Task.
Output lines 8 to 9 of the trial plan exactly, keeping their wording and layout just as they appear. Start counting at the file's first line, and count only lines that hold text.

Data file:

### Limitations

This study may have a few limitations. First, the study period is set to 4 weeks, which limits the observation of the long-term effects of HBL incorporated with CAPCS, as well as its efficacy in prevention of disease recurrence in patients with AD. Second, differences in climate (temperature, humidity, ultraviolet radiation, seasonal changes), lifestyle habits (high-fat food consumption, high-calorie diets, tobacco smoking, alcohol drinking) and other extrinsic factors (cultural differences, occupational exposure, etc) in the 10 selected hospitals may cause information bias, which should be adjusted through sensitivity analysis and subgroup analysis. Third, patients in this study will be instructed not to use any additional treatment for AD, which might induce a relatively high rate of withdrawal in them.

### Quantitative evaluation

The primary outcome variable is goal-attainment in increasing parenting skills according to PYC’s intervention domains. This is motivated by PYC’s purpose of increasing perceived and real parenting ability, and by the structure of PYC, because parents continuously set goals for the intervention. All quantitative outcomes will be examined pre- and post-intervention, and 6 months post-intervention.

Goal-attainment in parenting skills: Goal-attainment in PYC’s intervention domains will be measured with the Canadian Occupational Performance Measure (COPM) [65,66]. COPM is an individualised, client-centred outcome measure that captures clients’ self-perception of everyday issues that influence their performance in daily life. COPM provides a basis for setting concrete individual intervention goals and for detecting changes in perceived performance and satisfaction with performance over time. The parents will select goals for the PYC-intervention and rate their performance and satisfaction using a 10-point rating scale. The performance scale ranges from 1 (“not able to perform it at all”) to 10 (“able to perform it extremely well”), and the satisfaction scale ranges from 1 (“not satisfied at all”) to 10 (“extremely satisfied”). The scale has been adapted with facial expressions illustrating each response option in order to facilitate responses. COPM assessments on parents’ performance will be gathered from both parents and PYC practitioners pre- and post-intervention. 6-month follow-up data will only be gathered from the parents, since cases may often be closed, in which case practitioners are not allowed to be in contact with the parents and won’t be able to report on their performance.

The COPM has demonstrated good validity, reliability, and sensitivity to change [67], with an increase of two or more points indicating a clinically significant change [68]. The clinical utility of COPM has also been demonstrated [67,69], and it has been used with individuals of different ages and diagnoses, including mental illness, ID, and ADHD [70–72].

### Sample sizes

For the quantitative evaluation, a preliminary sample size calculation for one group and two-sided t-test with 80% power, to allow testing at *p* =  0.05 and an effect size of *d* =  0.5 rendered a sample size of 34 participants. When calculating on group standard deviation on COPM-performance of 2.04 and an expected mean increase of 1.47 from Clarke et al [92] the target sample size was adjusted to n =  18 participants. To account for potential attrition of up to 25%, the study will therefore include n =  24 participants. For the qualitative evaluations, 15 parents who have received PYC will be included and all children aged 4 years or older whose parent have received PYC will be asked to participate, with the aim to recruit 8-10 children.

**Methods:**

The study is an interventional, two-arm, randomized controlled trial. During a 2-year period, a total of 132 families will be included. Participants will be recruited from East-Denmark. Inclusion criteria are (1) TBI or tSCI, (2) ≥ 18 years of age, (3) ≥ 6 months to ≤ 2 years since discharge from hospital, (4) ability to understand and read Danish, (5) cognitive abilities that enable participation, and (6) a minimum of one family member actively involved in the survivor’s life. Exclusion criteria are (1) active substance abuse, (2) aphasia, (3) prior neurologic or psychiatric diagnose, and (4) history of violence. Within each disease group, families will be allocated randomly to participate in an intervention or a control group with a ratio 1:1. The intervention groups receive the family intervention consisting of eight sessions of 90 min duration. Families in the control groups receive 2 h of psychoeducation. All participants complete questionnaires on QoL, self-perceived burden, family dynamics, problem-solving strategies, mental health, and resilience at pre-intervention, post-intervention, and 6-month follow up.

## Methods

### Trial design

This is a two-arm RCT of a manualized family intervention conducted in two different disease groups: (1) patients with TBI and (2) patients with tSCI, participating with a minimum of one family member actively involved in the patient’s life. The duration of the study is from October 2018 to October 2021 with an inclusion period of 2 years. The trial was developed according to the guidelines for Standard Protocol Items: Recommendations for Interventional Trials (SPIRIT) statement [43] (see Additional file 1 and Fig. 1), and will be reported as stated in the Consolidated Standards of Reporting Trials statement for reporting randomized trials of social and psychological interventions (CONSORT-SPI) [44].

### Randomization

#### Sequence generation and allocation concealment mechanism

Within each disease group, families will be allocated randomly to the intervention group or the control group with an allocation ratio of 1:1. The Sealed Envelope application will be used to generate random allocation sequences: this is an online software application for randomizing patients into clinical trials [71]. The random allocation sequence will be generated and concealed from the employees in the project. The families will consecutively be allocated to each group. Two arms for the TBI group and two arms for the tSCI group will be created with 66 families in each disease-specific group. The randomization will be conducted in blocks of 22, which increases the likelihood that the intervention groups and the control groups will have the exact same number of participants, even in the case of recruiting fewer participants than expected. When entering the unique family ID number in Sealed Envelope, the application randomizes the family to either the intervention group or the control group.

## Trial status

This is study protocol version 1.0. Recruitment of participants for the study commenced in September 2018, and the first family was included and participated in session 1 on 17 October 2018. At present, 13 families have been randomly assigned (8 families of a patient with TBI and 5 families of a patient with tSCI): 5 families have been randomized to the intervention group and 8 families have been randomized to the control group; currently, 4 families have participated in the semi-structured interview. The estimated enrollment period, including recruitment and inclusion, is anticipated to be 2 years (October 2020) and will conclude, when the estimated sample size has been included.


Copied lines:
For the quantitative evaluation, a preliminary sample size calculation for one group and two-sided t-test with 80% power, to allow testing at *p* =  0.05 and an effect size of *d* =  0.5 rendered a sample size of 34 participants. When calculating on group standard deviation on COPM-performance of 2.04 and an expected mean increase of 1.47 from Clarke et al [92] the target sample size was adjusted to n =  18 participants. To account for potential attrition of up to 25%, the study will therefore include n =  24 participants. For the qualitative evaluations, 15 parents who have received PYC will be included and all children aged 4 years or older whose parent have received PYC will be asked to participate, with the aim to recruit 8-10 children.

**Methods:**